Having shared in Part 1 a few of my favorite jazz albums from the bebop and post-bop period, I would like to share these selections that cover big band jazz and also albums that span the mid-’60’s through the 21st century.
To the Limits of Orchestral and Big Band:
1. Thelonious Monk Big Band and Quartet in Concert (1963, Columbia)
This is a double CD recording of Thelonious Monk with an outstanding band performing live at Philharmonic Hall in New York. Monk performs adroitly for what sounds like a packed house, and Butch Warren’s bass sounds golden. Drummer Frank Dunlop has some really crisp and rhythmically coordinated solos on the album, and the brass and reed soloists including Thad Jones and Steve Lacy are in superb form. One of my favorite cuts is Monk’s solo piano rendition of a song I’d never heard before or since, “When it’s Darkness on the Delta.” It is five minutes of good humor, philosophy and storytelling all delivered solely through the medium of black and white keys. For some it might be a stagey, inaccessible album; I think of it as a high-water mark in the history of the music.
2. Charlie Parker with Strings: The Master Takes (Recorded 1949-1952, Verve)
These recordings are a treasure trove— a double album’s worth of legendary alto saxophonist and composer Charlie “Bird” Parker improvising and soloing with full symphonic support and the great Buddy Rich on drums. The sound of the harp creates an almost heavenly feel to the proceedings, and the material is almost exclusively pop songs and show tunes performed with Bird’s sense of aplomb and inventive faculties in full effect.
3. April in Paris (1956, Verve) – Count Basie and His Orchestra
While I don’t have deep experience with Basie’s impressive discography, this album has all the punch and sophistication one could ask for in big band jazz. One of the subtle delights is Freddie Green’s acoustic guitar giving the music a wonderful pulse (joonk-joonk-joonk), and the horn players can really rip with precision. Basie sounds right at home on piano, and the album is a classic that evokes a bygone era of vibrant music.
4. Focus (1961, Verve) – Stan Getz / Arrangements by Eddie Sauter
A year before his famous excursions in Brazilian jazz, tenor saxophonist Stan Getz recorded this album with a group of string musicians. Getz plays solos on this album like a man with wings, gliding and swooping as the violins and cellos bow and pluck in perfect coordination behind him. The opener “I’m Late, I’m Late” riffs on Alice in Wonderland’s elusive rabbit, and Getz imbues the music with grace and grit while the outstanding Roy Hanes drums like some kind of harmonizing sharpshooter. Building on the groundwork of Charlie Parker with Strings, this impressive album is almost cinematic in its sound and design—listening to it is the musical equivalent of watching a great Kurosawa or Hitchcock film.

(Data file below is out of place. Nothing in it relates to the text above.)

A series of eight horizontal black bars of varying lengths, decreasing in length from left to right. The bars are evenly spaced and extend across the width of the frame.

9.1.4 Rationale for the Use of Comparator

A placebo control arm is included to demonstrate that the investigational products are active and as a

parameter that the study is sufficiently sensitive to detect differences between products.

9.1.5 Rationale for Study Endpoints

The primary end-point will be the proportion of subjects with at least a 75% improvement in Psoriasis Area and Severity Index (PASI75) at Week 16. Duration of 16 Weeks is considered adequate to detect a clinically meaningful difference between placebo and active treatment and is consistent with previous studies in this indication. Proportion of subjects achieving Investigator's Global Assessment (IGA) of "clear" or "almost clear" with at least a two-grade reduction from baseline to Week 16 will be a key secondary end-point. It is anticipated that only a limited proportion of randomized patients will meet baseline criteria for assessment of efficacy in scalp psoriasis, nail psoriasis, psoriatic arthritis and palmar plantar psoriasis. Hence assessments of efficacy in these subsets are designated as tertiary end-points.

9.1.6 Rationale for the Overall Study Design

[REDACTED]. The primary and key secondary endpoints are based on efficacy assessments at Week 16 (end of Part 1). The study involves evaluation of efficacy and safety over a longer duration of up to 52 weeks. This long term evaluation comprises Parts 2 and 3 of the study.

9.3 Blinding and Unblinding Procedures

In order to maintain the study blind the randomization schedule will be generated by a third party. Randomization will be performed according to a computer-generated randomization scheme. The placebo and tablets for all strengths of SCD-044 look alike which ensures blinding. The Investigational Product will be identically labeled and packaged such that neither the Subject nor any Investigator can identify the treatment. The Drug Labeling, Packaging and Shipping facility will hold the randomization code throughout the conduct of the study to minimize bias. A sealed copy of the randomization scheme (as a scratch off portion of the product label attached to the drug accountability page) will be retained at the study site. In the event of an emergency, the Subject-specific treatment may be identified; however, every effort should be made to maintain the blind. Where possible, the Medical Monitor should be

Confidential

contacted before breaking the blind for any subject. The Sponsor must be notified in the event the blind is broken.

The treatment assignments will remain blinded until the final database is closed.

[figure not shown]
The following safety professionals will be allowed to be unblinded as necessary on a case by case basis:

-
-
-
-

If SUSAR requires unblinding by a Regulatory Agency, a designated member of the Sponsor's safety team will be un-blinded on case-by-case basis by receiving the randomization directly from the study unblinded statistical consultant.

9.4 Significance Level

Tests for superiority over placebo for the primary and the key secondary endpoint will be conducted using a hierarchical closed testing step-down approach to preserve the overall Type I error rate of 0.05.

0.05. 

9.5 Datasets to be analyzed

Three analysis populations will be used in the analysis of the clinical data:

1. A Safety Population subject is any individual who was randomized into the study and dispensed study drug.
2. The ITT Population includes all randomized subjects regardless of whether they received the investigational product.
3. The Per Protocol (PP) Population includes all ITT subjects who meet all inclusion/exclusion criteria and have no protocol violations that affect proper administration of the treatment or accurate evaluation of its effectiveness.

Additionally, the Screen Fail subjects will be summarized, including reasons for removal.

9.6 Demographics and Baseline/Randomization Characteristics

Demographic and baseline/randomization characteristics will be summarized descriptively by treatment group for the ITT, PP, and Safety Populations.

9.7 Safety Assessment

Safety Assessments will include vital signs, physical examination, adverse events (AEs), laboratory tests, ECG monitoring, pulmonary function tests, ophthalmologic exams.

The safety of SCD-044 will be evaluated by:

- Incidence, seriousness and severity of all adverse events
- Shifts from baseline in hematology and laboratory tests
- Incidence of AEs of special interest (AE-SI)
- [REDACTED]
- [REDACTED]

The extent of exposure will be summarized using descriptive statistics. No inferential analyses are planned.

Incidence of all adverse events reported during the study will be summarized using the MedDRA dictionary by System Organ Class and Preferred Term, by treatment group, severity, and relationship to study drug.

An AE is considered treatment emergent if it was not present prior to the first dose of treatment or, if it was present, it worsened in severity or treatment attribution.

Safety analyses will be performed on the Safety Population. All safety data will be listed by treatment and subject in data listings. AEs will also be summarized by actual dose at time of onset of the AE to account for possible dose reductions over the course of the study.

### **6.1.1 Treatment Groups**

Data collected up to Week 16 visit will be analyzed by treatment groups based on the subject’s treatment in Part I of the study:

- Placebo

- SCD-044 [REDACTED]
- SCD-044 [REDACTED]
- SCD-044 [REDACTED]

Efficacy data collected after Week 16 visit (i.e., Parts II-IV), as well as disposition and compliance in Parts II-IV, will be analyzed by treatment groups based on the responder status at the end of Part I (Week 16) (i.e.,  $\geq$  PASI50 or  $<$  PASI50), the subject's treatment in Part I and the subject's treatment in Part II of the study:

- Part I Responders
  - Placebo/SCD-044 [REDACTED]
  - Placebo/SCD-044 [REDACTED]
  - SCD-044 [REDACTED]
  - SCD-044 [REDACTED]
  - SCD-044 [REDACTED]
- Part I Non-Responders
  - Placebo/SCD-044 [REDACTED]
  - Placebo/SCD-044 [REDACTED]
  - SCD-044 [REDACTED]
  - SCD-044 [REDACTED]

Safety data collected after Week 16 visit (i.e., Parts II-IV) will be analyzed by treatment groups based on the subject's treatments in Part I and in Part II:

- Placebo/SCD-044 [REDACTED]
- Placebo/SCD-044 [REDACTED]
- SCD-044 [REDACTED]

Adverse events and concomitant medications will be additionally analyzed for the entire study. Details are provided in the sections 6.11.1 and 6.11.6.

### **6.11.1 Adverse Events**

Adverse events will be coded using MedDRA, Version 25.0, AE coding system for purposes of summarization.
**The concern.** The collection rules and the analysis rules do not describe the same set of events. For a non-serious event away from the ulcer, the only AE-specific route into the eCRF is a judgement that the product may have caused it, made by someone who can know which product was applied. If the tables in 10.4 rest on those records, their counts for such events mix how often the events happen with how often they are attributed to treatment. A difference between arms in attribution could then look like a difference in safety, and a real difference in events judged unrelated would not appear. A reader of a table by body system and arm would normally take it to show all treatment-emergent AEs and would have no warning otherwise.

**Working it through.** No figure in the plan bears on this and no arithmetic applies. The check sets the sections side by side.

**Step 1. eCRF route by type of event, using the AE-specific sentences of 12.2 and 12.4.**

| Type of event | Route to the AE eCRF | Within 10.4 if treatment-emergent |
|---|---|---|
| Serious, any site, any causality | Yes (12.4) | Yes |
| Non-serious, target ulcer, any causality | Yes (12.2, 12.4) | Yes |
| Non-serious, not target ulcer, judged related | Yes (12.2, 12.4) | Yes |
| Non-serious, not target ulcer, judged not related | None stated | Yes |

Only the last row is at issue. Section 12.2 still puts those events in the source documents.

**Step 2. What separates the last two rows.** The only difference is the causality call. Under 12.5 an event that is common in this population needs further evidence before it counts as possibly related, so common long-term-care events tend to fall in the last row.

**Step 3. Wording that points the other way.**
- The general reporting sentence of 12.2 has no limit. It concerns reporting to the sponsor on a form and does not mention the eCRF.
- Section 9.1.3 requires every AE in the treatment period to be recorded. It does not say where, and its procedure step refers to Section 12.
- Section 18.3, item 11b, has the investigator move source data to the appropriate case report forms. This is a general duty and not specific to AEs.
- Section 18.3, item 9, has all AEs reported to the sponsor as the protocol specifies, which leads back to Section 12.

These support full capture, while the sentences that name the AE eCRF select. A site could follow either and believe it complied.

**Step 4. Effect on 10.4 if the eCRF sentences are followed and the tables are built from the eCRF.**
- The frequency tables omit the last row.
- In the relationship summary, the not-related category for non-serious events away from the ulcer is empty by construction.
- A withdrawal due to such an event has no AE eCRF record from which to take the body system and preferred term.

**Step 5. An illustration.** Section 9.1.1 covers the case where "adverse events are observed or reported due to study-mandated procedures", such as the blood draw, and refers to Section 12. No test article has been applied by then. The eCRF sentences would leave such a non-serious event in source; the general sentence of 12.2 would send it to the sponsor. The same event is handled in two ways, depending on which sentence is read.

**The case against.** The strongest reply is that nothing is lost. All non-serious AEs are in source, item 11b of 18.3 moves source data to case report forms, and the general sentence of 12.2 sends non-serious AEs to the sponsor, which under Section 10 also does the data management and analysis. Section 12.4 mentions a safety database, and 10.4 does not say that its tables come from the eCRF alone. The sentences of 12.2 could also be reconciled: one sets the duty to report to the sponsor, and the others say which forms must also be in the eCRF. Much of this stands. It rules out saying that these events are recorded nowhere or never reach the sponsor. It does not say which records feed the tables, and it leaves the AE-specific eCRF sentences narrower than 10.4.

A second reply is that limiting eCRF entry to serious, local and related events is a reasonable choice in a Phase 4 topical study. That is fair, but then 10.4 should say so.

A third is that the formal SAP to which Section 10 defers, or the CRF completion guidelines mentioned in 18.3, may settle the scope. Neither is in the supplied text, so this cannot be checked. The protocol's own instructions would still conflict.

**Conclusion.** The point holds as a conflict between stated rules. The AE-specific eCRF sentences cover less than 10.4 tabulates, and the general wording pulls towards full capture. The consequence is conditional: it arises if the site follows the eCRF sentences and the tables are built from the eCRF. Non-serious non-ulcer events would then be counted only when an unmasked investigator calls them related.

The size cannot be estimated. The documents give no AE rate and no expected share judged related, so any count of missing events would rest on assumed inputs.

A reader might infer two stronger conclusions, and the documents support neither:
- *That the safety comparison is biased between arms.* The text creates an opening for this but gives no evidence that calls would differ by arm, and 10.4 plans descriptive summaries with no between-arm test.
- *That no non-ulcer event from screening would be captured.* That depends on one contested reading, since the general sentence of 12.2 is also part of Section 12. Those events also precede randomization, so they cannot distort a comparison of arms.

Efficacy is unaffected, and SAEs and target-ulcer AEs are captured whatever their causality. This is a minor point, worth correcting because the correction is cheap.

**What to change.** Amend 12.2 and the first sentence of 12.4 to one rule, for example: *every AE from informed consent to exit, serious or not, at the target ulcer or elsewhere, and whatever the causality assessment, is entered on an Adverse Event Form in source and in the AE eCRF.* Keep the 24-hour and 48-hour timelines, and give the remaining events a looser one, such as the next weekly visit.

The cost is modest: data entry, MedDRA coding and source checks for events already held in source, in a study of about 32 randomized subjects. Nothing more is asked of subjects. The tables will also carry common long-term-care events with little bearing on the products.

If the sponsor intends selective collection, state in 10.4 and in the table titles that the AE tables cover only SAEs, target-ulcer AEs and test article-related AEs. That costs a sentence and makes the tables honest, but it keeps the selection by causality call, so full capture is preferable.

5. Peter and the Wolf (1966, Verve) – Jimmy Smith / Orchestra Conducted and Arranged by Oliver Nelson
This is Prokofiev’s classic symphony with no narration but plenty of inspiration and improvisation added by Nelson and Smith. Jimmy’s Hammond organ, the electric guitar, and the bass of Richard Davis all bring a classic rhythm and blues quality to these proceedings. Smith really revs up the engine on some blues-drenched solos, especially on “Peter’s Theme.” The whole album is a knowledgeable tribute and a genuine adventure in musical cross-pollination.
6. Movin’ Wes (1964, Verve) – Wes Montgomery
This album pairs the great guitar octavist (in my enthusiasm I’m coining words now) Montgomery with a full orchestra with arrangements by Johnny Pate. Wes’s guitar hums and sings on every tune, and the album is heavy on pop tunes and latin-flavored tracks. My favorite of the bunch is Wes’s philosophical take on the Streisand associated song “People.” Bobby Scott provides thoughtful accompaniment on piano, and the brass really gets it going on quite a few tracks. The album manages to be both fun and accessible as well as distinctly true to the musical instincts of the one and only Wes.